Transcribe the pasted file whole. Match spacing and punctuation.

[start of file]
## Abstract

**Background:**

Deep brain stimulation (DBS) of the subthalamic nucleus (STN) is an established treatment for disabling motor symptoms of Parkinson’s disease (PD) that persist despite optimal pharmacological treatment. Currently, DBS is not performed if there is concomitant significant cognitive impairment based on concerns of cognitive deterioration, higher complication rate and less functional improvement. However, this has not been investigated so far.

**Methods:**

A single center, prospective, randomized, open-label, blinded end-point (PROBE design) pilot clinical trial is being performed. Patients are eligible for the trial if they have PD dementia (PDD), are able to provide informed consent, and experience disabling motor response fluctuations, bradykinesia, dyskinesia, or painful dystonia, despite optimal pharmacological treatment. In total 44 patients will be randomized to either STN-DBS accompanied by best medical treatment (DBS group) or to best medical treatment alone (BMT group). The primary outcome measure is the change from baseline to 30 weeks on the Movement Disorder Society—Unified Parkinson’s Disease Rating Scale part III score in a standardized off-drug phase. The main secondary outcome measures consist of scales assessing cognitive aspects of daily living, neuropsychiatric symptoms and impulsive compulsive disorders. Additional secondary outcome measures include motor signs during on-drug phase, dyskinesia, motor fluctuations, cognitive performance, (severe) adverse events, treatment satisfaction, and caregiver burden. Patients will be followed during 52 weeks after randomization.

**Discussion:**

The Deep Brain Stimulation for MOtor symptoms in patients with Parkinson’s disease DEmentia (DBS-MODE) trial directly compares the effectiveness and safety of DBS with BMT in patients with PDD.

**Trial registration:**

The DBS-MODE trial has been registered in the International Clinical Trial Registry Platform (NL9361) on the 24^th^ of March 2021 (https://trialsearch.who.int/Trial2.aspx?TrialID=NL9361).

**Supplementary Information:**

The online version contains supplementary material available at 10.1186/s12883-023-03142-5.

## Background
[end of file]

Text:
## Abstract

**Background:**

Deep brain stimulation (DBS) of the subthalamic nucleus (STN) is an established treatment for disabling motor symptoms of Parkinson’s disease (PD) that persist despite optimal pharmacological treatment. Currently, DBS is not performed if there is concomitant significant cognitive impairment based on concerns of cognitive deterioration, higher complication rate and less functional improvement. However, this has not been investigated so far.

**Methods:**

A single center, prospective, randomized, open-label, blinded end-point (PROBE design) pilot clinical trial is being performed. Patients are eligible for the trial if they have PD dementia (PDD), are able to provide informed consent, and experience disabling motor response fluctuations, bradykinesia, dyskinesia, or painful dystonia, despite optimal pharmacological treatment. In total 44 patients will be randomized to either STN-DBS accompanied by best medical treatment (DBS group) or to best medical treatment alone (BMT group). The primary outcome measure is the change from baseline to 30 weeks on the Movement Disorder Society—Unified Parkinson’s Disease Rating Scale part III score in a standardized off-drug phase. The main secondary outcome measures consist of scales assessing cognitive aspects of daily living, neuropsychiatric symptoms and impulsive compulsive disorders. Additional secondary outcome measures include motor signs during on-drug phase, dyskinesia, motor fluctuations, cognitive performance, (severe) adverse events, treatment satisfaction, and caregiver burden. Patients will be followed during 52 weeks after randomization.

**Discussion:**

The Deep Brain Stimulation for MOtor symptoms in patients with Parkinson’s disease DEmentia (DBS-MODE) trial directly compares the effectiveness and safety of DBS with BMT in patients with PDD.

**Trial registration:**

The DBS-MODE trial has been registered in the International Clinical Trial Registry Platform (NL9361) on the 24^th^ of March 2021 (https://trialsearch.who.int/Trial2.aspx?TrialID=NL9361).

**Supplementary Information:**

The online version contains supplementary material available at 10.1186/s12883-023-03142-5.

## Background